T-Mobile US Inc. TMUS -5.89% struck a $26 billion deal to buy Sprint Corp. S -13.35% in a combination that, if allowed by antitrust enforcers, would leave the U.S. wireless market dominated by three national players.
It is the third time in the last four years the two rivals have attempted the combination.
The leaders of both companies are determined to close a deal, if only because their prospects going it alone grow dimmer by the year.
New technology, stiff competition from wireless rivals and an aging cellphone sector keep driving Sprint and T-Mobile into each other’s arms. Both companies hope to squeeze billions in savings by uniting operations despite their owners’ different management styles and a tough regulatory environment.
The all-stock deal would see T-Mobile, which has a market value of $55 billion, take control of Sprint, which has a market value of $26 billion, both based on Friday’s closing prices. The two companies also have about $60 billion of combined net debt.
The combined company, which would be called T-Mobile, would be run by T-Mobile CEO John Legere.
Under the deal, T-Mobile will exchange 9.75 Sprint shares for each T-Mobile share. T-Mobile parent Deutsche Telekom AG will own 42% of the combined company and Sprint parent SoftBank Group will own 27%. The remaining 31% will be held by the public.
Deutsche Telekom would also control voting rights over 69% of the new company and appoint nine of its 14 directors. The companies said they hope to close the deal in the first half of 2019.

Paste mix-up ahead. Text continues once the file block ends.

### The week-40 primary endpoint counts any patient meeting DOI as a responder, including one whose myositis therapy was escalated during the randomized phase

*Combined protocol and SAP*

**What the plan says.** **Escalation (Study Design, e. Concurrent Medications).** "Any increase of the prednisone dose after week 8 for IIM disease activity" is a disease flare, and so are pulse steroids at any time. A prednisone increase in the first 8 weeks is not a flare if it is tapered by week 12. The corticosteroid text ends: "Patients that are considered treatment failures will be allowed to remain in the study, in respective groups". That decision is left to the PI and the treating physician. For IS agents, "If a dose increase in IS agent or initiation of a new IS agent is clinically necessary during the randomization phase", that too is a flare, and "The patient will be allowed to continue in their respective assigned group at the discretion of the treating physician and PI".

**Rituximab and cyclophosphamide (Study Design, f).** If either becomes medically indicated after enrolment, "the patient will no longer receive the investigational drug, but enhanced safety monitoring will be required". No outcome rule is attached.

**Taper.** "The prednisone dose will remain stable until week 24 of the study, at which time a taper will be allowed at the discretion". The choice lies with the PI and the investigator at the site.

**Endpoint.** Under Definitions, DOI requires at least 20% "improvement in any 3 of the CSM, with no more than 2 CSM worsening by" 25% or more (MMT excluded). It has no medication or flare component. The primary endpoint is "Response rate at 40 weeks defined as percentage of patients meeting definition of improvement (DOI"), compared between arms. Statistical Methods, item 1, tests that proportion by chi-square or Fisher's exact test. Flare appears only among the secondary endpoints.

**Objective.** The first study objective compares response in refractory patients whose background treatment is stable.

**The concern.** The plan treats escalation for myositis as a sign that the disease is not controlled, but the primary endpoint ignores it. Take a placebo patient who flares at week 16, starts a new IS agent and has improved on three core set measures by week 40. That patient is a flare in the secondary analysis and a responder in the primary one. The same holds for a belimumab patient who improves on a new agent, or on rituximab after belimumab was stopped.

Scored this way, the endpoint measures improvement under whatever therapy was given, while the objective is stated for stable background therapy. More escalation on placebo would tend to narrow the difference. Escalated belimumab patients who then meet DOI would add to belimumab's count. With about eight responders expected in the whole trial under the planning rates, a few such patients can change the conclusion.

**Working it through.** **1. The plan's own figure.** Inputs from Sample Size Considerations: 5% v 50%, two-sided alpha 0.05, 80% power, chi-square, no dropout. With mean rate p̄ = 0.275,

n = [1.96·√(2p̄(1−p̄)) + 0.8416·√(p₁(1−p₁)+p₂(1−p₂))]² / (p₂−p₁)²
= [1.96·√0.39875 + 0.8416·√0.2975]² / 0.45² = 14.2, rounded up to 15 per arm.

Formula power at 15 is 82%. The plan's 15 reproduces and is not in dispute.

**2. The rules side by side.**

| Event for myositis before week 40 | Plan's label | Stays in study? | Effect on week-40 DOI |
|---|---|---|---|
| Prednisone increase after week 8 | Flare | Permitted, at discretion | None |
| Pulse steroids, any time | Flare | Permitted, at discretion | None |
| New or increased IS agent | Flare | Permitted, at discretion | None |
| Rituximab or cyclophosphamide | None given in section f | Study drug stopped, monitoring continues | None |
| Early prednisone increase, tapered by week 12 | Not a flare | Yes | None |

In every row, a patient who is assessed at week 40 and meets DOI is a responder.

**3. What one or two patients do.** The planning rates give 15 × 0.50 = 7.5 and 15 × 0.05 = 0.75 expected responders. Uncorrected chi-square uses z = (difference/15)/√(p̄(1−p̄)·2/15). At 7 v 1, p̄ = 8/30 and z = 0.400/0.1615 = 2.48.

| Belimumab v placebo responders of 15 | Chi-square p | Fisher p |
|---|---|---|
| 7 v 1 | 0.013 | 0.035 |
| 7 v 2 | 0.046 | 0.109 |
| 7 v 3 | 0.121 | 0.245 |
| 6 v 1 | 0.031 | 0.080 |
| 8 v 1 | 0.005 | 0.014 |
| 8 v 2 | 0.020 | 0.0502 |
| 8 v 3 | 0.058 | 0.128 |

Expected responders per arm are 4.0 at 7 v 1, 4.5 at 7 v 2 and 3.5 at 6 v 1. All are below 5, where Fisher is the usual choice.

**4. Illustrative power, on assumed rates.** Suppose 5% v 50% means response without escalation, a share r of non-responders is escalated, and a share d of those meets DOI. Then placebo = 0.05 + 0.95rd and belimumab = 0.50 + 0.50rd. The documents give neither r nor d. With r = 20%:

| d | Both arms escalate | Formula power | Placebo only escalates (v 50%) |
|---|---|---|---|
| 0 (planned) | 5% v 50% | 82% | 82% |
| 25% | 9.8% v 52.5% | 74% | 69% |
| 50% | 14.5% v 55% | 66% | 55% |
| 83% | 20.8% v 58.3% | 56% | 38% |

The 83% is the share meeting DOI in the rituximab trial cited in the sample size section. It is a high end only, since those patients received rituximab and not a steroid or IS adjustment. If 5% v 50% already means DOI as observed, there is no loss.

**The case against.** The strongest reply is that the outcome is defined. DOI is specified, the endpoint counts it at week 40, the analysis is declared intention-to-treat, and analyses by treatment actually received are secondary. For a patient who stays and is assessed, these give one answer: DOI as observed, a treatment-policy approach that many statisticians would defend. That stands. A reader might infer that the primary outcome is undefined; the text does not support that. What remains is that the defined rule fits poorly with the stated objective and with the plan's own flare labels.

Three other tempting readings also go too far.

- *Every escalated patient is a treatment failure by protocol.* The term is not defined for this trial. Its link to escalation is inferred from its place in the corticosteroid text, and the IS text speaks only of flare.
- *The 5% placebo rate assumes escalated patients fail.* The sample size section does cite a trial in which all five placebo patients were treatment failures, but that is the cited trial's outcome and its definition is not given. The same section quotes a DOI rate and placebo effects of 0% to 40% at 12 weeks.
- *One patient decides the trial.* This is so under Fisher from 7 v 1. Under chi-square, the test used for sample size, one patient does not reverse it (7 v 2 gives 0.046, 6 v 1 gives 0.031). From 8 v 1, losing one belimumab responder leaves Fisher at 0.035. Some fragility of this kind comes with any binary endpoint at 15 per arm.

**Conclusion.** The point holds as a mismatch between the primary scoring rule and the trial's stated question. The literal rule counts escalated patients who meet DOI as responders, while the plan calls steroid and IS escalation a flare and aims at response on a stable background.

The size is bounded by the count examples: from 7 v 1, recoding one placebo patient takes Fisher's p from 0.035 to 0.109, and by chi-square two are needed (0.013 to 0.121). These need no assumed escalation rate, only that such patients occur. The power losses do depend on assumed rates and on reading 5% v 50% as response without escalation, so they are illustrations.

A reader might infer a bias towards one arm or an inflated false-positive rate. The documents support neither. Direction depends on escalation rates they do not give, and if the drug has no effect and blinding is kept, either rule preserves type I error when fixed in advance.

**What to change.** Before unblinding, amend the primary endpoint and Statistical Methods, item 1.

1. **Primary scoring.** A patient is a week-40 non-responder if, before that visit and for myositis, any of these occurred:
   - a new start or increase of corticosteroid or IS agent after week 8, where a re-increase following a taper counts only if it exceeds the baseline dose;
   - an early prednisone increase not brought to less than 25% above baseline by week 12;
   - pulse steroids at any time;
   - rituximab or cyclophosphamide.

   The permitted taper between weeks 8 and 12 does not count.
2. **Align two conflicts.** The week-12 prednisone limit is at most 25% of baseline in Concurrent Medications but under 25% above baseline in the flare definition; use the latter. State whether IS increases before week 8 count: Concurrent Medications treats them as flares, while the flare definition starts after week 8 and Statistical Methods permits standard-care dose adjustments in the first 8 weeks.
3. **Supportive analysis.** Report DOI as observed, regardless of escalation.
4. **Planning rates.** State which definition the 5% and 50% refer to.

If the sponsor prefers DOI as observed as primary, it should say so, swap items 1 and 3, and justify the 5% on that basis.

Joining forces would create a wireless provider in the same class as Verizon Communications Inc., which reported about 116 million wireless customers in the U.S. at the end of 2017, and close to AT&T Inc., which said it had 93 million wireless customers. T-Mobile and Sprint had roughly 59 million and 41 million, respectively, at the end of last year. The figures exclude some connected devices and wholesale agreements with other carriers riding atop the major carriers’ networks.
The companies will face regulatory challenges in Washington. The Justice Department sued AT&T Inc. in November to block its $85 billion takeover of Time Warner Inc., and lawyers for the two sides are making closing arguments on Monday.
In a reflection of the risk that authorities will block combination, the T-Mobile-Sprint deal doesn’t include a break-up fee that one side would owe should regulators block a tie-up, the people familiar with the matter said.
The government also has a victory under its belt: It forced AT&T Inc. and T-Mobile to abandon a planned tie-up in 2011.